The original title didn’t promise much beyond a relaxing, almost hypnotic scuba swim through the ocean depths. The design dropped you in the middle of the open seas and let you go to town discovering an incredible assortment of marine life and underwater locations. Endless Ocean really isn’t a game in the traditional sense. Instead, it’s a Wii title that let you explore and experience at your own pace. Nintendo proved that games without goals can be just as fun as structured experiences — just look at its Animal Crossing franchise as a great example.
Endless Ocean: Blue Ocean is clearly built off the foundation of the original title. In the two years it’s been tightened up with far more tasks than the first game in the series, and at the very least there’s a sense of structure here. You’ll pet whales, train dolphins, ride sea turtles – and Casamassina’s biggest complaint in his review (“You don’t shoot anything”) has been rectified with a universal tool that allows you to safely shoot “sick” targets with a “curing” energy. The game’s even told in a bit of a flashback where you can see your end goal right from the start, and the entire game plays out as the quest that got you there. This new “flashback” structure establishes character and it gives you something to shoot for.
Also strengthening the progression is a “level up” system. An air meter limits the amount of time you can spend underwater in a single shot, but the more you dive the longer you can spend. It’s a nice sense of accomplishment when you earn extra oxygen after a dive.
All the same stuff that you did in Endless Ocean returns: the Pokemon Snap-like photos, the auto-journaling of the sea life when you uncover them, the sense of discovery of finding hidden locations on your map. And when you go online in Endless Ocean: Blue World with a buddy, it’s no longer a quiet experience like it was in the original: it’s one of the very few Nintendo online titles to support the Wii Speak peripheral, so you can actually chat it up with your buddy as you explore the ocean depths together.
What Endless Ocean: Blue World does, it does pretty well. The visuals are spectacular with wonderful 3D models of fish, sea mammals, coral reefs, and both natural and manmade underwater structures. Endless Ocean has a calming environment and presentation and as long as you don’t have inherent Aquaphobia it’s hard not to find yourself get lost among the oceanic locations.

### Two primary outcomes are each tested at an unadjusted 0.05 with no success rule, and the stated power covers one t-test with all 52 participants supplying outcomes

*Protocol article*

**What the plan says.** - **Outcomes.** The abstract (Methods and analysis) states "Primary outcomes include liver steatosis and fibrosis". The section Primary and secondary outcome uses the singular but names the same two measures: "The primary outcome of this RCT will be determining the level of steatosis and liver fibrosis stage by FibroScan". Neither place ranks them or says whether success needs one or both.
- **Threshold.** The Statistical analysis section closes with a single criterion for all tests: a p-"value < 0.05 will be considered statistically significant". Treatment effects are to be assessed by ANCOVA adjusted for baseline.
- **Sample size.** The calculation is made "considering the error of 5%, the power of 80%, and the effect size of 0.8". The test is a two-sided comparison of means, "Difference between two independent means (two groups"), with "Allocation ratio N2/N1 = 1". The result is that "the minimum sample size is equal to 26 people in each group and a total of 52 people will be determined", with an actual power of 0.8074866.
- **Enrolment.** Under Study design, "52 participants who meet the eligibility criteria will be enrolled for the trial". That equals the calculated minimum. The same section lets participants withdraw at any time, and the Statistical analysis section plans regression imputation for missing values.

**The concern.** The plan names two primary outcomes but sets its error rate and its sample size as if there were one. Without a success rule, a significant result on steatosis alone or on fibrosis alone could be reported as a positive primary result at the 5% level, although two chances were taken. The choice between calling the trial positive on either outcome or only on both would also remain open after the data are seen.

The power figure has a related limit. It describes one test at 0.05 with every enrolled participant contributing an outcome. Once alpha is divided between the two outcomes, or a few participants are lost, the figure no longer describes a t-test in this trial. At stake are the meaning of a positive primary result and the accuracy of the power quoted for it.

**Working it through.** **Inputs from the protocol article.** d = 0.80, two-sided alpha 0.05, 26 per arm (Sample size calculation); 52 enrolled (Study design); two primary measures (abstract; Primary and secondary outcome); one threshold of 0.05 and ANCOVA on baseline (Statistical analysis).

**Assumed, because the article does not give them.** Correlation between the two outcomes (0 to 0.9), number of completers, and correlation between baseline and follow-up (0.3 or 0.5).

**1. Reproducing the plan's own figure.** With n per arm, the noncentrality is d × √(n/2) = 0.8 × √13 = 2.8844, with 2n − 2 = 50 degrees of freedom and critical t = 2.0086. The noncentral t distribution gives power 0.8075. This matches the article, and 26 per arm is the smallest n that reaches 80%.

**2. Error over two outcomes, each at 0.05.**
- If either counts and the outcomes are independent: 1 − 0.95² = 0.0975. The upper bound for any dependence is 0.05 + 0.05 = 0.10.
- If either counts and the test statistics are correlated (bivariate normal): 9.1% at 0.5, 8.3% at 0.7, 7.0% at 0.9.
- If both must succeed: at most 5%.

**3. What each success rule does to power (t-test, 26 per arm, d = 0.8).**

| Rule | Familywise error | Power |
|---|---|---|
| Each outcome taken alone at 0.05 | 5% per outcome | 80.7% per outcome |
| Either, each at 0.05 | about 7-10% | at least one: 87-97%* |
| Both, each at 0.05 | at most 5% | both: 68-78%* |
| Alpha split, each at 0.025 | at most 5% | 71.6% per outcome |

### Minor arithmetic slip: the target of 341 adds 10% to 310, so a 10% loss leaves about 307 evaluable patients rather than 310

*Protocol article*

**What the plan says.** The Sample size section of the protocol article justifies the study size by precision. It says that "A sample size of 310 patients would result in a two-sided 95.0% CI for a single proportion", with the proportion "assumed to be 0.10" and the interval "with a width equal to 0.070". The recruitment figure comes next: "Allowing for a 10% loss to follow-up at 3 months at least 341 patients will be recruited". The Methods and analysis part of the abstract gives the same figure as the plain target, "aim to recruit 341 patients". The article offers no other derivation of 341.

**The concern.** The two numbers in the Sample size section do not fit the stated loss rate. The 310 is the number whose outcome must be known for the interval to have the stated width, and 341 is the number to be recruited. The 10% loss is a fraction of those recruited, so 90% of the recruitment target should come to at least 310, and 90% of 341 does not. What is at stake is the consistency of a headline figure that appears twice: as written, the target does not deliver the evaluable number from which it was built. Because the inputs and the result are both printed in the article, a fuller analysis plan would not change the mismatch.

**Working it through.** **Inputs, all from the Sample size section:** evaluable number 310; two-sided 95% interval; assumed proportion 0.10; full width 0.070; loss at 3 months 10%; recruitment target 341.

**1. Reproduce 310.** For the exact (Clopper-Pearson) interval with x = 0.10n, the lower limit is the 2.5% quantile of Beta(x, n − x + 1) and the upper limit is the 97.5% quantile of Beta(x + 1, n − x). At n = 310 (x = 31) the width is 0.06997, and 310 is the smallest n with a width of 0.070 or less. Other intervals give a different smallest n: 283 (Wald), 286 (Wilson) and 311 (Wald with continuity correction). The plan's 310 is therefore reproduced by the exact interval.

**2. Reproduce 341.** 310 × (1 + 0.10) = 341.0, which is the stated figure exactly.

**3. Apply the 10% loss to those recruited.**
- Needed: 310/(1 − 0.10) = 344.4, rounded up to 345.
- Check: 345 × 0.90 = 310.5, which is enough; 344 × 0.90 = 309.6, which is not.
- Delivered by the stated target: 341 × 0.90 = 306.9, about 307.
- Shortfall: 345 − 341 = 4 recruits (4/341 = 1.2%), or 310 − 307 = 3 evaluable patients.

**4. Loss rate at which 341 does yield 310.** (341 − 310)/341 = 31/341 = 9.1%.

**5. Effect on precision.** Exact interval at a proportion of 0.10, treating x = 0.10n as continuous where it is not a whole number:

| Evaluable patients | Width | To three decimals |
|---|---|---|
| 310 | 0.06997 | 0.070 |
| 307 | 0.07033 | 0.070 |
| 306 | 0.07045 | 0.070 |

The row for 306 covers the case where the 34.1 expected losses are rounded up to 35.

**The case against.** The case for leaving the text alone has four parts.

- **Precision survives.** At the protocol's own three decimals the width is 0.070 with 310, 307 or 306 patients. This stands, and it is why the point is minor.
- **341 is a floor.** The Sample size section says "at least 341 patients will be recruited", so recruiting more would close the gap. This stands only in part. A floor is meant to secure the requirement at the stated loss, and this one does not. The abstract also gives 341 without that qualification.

But the controls – a carry over from the original game – are a little too stiff for my liking. It uses Wii pointer functionality to guide your diver in a “behind the flippers” perspective, but there’s a noticeable dead zone in the middle of the screen to prevent players from drifting off-center. Even with the “expert” controls you have to deal with this large neutral zone, so I found myself connecting up a Classic Controller for more defined movements. But since the game is reticule based for pointing at creatures and maneuvering menus, you still have to deal with targeting objects with the other analog stick. Why the designers didn’t support the nunchuk for a hybrid control scheme is baffling to me.
My biggest issue with Endless Ocean: Blue World is the fact that the game just never grabbed me. As good as the game looks and as unique as the game plays, I just don’t think the concept is all that engaging. Fish and diving fanatics will probably have a much more positive experience than I did. This isn’t to say that I think Endless Ocean is a bad game, because I don’t – it’s a well put together Wii-exclusive experience that has a hit-or-miss design. Though it’s a miss for me, I can see why it’s a hit for others.
I totally understand that Endless Ocean has its fans, but I can’t say in the exact same club. I appreciate what the game does and how well the game does it, but the overarching concept just never resonated with me with the same impact it had on other reviewers. Still, for a game that encourages casual exploration and marine appreciation, Endless Ocean’s a nice change of pace.